Over the last twenty years, new face-to-face meeting designs—such as Open Space, World Café, Conferences That Work, Future Search, and Everyday Democracy—have appeared that challenge the entrenched dominant learning paradigm of passive reception of predetermined information. Although each design has unique features and goals, what they all have in common is that what happens at the event is participant-driven, rather than being largely prescribed by the conference organizers. Collectively, these formats are known as unconferences.
Here are some of the key features of an unconference:
Unconferences can be designed to work on a group problem or goal, or as a time for individualized learning and sharing. Longer events can also include traditional sessions, keynotes, etc.
Meaningful and useful interaction between attendees is put center stage, instead of being something that happens in the breaks between sessions.
The culture is designed to be participatory, not passive. This has a highly positive effect on the environment, outcomes, and community created at the event.
Learning happens in small groups, rather than in large general sessions.
Teaching and learning aren’t fixed roles; a teacher at one moment may be a learner the next.
The experience and expertise of the participants is harnessed, rather than relying on the contributions of a few outside experts.
Participants have more input into and control over their learning and takeaways from an unconference, and thus are more likely to satisfy the goals for the event.
Interesting, unexpected things are likely to happen. While traditional conferences discourage risky learning, unconferences create an environment where sessions can be created on the spot, questions are welcomed, and sharing is encouraged.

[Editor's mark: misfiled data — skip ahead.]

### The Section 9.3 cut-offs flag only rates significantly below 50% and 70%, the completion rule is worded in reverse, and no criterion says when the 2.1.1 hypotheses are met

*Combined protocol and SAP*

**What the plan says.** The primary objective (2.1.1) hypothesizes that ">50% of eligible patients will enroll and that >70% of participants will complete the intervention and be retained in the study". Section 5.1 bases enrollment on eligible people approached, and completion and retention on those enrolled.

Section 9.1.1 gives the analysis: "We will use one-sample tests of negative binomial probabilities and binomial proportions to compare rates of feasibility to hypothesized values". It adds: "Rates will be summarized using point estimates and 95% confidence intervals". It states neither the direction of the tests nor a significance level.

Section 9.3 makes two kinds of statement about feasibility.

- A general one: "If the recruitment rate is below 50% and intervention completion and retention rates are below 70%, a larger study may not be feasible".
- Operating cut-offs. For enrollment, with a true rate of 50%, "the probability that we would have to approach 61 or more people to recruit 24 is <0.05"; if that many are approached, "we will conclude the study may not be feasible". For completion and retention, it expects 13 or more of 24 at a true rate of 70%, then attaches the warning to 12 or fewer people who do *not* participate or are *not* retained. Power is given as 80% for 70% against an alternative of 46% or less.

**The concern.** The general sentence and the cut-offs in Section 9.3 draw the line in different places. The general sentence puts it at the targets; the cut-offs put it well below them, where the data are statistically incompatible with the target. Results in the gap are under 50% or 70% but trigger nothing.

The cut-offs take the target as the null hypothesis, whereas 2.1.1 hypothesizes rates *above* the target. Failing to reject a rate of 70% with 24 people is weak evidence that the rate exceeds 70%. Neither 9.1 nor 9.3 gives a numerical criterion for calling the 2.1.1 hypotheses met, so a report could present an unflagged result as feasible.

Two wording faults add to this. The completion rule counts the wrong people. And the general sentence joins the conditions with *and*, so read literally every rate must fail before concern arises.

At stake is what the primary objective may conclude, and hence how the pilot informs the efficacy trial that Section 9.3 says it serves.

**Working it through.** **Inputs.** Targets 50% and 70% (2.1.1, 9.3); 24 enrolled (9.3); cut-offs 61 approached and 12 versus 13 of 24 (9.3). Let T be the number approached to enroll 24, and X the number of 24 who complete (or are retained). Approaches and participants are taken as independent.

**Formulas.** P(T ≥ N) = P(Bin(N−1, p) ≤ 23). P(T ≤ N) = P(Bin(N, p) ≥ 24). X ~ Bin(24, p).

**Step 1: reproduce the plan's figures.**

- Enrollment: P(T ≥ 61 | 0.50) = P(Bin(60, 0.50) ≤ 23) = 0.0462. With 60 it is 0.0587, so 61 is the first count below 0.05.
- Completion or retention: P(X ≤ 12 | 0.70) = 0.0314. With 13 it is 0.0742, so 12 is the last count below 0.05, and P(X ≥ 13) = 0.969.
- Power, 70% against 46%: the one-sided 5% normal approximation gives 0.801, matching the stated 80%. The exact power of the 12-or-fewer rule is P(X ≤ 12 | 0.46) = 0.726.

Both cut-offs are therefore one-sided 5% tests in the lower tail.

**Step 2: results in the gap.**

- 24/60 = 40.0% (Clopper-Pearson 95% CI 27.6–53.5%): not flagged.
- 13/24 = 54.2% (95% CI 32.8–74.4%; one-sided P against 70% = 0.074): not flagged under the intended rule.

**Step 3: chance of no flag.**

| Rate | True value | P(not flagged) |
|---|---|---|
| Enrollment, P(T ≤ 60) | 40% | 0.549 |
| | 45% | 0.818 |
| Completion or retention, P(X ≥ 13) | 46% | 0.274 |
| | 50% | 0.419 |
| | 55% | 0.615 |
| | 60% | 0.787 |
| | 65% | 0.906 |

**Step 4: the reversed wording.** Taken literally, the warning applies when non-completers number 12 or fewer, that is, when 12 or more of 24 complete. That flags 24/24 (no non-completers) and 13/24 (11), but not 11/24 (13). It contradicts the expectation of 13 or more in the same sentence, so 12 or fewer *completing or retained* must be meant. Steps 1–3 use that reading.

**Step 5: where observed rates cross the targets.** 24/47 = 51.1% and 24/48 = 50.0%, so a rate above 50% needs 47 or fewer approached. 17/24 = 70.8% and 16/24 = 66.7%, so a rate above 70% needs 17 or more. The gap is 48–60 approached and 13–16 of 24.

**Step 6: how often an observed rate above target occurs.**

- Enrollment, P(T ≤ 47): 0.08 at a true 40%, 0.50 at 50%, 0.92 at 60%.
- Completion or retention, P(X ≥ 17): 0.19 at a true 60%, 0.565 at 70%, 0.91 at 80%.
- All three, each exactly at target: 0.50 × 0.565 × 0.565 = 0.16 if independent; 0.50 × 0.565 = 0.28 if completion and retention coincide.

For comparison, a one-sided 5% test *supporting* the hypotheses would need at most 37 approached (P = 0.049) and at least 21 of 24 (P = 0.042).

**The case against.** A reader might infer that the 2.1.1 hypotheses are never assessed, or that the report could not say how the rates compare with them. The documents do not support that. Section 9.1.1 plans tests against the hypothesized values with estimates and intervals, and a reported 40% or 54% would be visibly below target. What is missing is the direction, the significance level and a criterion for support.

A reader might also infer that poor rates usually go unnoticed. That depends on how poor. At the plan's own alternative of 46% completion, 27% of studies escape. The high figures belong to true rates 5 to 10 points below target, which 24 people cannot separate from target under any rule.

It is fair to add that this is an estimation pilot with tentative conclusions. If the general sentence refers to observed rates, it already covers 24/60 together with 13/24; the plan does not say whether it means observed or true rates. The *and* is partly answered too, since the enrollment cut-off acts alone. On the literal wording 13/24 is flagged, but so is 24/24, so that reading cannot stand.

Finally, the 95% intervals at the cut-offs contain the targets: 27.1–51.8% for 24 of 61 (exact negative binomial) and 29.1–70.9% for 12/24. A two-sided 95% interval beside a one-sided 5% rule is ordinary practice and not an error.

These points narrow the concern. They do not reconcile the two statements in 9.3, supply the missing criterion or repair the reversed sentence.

It’s no coincidence that unconference designs were developed as our society responded to the increased availability of information and ease of sharing made possible by the personal computer and the internet. And yet, despite the pervasive reality of ubiquitous knowledge and connectivity, these new designs are still rarely used by professional event planners.
One reason is the fear that an unconference just won’t work. I’ve run unconferences for twenty years, and reviewed thousands of evaluations, and I can assure you that the level of satisfaction with unconference formats is much higher than traditional events. (One of the reasons for this is that I’ve found that traditional program committees predict less than half the sessions that attendees actually want.) Other reasons include the misconception that crowdsourcing session topics before an event makes it an unconference, the understandable fear of giving up control over one’s event, and general unfamiliarity with unconference revenue models, facilitation requirements, and logistical considerations.
All these barriers to the implementation of unconference meeting designs are readily overcome with education and experience. Most event planners (and their clients) have begun to hear the rumbles of dissatisfaction from attendees who are no longer satisfied flying hundreds of miles to listen to speakers they could have watched on YouTube, or to attend a conference where a majority of the sessions are not what they really wanted. Instead, these attendees are increasingly demanding meetings that concentrate on what only face-to-face events can provide—like Howard Givner’s experience of a recent unconference:
“…one of the most innovative and eye-opening professional experiences I’ve had. Aside from coming back with lots of new tips and ideas, I easily established triple the number of new contacts, and formed stronger relationships with them, than at any other conference I’ve been to.”
We know how to create these events. Our clients are starting to ask for them. So, if you haven’t already, attend an unconference in 2011 and experience a participant-driven event firsthand. Or talk to people who have. Then you’ll be ready to begin to build unconference designs into your event planning future.